6 June 2017
Working faster with hand tools
By Salko Safic
Its a common misconception that working with hand tools is a slow and tedious project, and the justification of having machinery in both amateur and professional workshops are based on these common misconceptions. Professional woodworkers claim that time is money, and all of us agrees upon this statement, but have they been misled by advertisers that machinery is truly faster.
We can come to an agreement that once machinery, or a single machine is setup to perform a repetitive task, it most definitely is faster. Most small cabinet shops don’t deal with mass production type work. A successful cabinet shop won’t also work with single commissions, but will have a multiple of various commissioned orders with a back log that can run into the years ahead. Still one has to ask is there any truth to this misconception? I would have to say yes and no, yes for thickness planing and ripping long thick material, and no to everything else.
Say your building a chest of through dovetailed drawers. Will the router get the job done any faster? And again I would have to say no, not for any single project. The task can be quickly and time efficiently done by hand in the same time it would take to setup a router and a jig.
By developing a good work habit you can avoid simple mistakes and increase your production time by following some examples below.
Arranging your work to suit
You want to keep your work organised, so plan ahead. Be mindful of your workbench, you know it’s strengths and weaknesses. If your chopping a mortise, you would choose the corner of your bench as there is more solidarity minimising vibrations, noise and softening blow effects than if it were in the middle of the bench. You wouldn’t chop one mortise and one tenon to suit, but you would chop all the mortises, while marking each one as you go along with a number or a letter, then make all the tenons to suit again, marking each one that corresponds to each mortise. This will not only speed up your production time but will also eliminate mistakes and time wasting locating what fit goes where. The same principles apply to making dovetails. You would employ what we call stacking, where you lay each board on top of each other in a stair step sequence. If your sawing dovetails you can gang them up in your vice and saw multiple boards in one operation. Frank Krause made a video back in the 90’s demonstrating these techniques. It takes Frank 2 mins to saw, chop and fit two dovetailed boards, it would take longer to do the same with a router and jig setup.
When planing, plane all your boards rather than as the need arises, if you can afford to have several planes it would be highly recommended. You can preset these planes according to your needs, you can also save time in sharpening by having several planes, set, sharp and ready to go. Ron Herman a house wright in the United States does just that.
Another good method is to own several marking gauges set at different settings, here you can save a lot of time without the need to set your gauge constantly.
Unnecessary clamping and unclamping of boards is also a huge time waste, many artisans throughout the ages avoided as much as possible clamping anything on their bench. They would either lean on it or work against a stop, for example if your chopping out some dadoes, rather than go in and out of the vice, you can have it rest against a stop.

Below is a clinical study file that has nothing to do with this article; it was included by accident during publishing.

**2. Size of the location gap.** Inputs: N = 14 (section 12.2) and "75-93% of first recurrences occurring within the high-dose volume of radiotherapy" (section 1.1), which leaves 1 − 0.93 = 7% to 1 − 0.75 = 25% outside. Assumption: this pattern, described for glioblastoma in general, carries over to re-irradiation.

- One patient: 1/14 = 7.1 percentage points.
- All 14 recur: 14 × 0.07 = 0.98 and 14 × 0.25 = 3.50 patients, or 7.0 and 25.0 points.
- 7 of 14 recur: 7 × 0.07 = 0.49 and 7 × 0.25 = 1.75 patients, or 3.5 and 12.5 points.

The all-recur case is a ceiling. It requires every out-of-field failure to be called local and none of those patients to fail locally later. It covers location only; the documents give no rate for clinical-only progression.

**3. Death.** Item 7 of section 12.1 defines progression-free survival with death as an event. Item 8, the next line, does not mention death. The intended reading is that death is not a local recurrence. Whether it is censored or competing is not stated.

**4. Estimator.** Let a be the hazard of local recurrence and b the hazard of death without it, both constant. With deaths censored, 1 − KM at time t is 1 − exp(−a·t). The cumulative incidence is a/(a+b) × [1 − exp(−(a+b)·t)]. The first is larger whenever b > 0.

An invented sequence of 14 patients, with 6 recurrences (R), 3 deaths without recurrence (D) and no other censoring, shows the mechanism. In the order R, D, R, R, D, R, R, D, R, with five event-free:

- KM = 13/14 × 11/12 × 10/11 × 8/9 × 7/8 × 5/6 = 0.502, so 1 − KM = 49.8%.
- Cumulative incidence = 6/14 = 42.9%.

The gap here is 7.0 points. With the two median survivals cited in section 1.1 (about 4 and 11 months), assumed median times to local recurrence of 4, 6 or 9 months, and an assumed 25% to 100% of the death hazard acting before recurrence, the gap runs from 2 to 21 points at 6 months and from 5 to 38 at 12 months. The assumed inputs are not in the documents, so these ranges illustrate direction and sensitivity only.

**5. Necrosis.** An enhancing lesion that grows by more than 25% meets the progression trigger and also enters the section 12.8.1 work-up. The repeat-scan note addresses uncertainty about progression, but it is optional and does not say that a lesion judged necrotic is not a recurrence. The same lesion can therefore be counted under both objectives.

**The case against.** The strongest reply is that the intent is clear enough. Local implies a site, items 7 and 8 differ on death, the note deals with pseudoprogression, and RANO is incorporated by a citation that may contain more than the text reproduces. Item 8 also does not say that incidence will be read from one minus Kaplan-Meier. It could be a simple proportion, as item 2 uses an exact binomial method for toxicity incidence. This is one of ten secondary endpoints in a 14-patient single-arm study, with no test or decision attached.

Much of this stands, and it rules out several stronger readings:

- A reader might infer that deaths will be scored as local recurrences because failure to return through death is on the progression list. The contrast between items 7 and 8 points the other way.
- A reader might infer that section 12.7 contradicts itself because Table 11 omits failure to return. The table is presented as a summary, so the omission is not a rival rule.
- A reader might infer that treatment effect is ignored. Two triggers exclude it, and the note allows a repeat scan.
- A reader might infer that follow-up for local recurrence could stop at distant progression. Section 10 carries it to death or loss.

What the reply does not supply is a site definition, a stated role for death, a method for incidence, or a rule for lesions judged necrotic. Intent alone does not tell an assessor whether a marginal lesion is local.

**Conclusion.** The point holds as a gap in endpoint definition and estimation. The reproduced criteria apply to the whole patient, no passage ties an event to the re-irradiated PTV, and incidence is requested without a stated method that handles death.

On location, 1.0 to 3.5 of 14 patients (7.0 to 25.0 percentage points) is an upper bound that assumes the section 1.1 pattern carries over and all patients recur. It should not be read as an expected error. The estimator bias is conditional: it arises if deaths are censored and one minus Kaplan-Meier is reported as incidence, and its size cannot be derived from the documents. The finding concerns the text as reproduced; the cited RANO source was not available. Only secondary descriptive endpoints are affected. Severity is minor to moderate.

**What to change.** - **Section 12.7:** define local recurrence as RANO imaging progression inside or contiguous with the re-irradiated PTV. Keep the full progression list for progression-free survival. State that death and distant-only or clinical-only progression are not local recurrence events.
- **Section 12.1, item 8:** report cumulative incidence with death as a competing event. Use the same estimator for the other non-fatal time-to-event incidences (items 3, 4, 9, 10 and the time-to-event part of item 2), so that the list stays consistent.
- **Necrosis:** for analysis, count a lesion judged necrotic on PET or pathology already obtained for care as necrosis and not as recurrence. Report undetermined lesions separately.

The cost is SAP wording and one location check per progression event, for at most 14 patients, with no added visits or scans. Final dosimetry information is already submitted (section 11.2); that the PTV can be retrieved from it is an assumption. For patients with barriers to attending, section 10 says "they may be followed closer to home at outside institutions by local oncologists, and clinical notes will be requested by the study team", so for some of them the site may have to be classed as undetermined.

Another overlooked aspect of hand tool woodworking is regularly sharpening your tools in particular to hand saws. It wouldn’t be uncommon for a woodworker working twelve hours a day, six days a week not to wear out and replace his saws a few times in his lifetime. By regularly sharpening your saws as soon as you feel a slight degradation in the cut will decrease your sawing time. My new bow saw has a Japanese disposable blade, it cuts very fast, faster than any of my western saws. At first glance I couldn’t understand the reasons why until I stopped looking at everything but the obvious. It was razor sharp, so I took my western saws to the vice and took light strokes making each tooth to the same level of sharpness as my bowsaw, none of it took more than five minutes as they were already sharp but all I did was take it to the next level. Immediately there was a notable difference, it cut just as fast, one was not faster than the other. Had I not experience a Japanese saw blade I would never have made this discovery.
One last thing comes to mind, if a particular technique or tool works for you then stick with it, rather continue developing your skills and efficiency with what your doing than trying out someone else’s method because it works for them. Reality is, in some cases there is a right and wrong method, but if a method works for you then stick with it. What works for you might not work for me and vice versa, it all boils down to who trained us or how we trained ourselves.
Woodworking is a repetitive action, you as a craftsman decide what joints your going use and then you repeat it throughout your project. Experience develops from repetitive actions, speed develops over time through muscle memory, and muscle memory develops from repetitiveness. Work smart, not hard and remember, always safety first, if it doesn’t feel right; it’s not.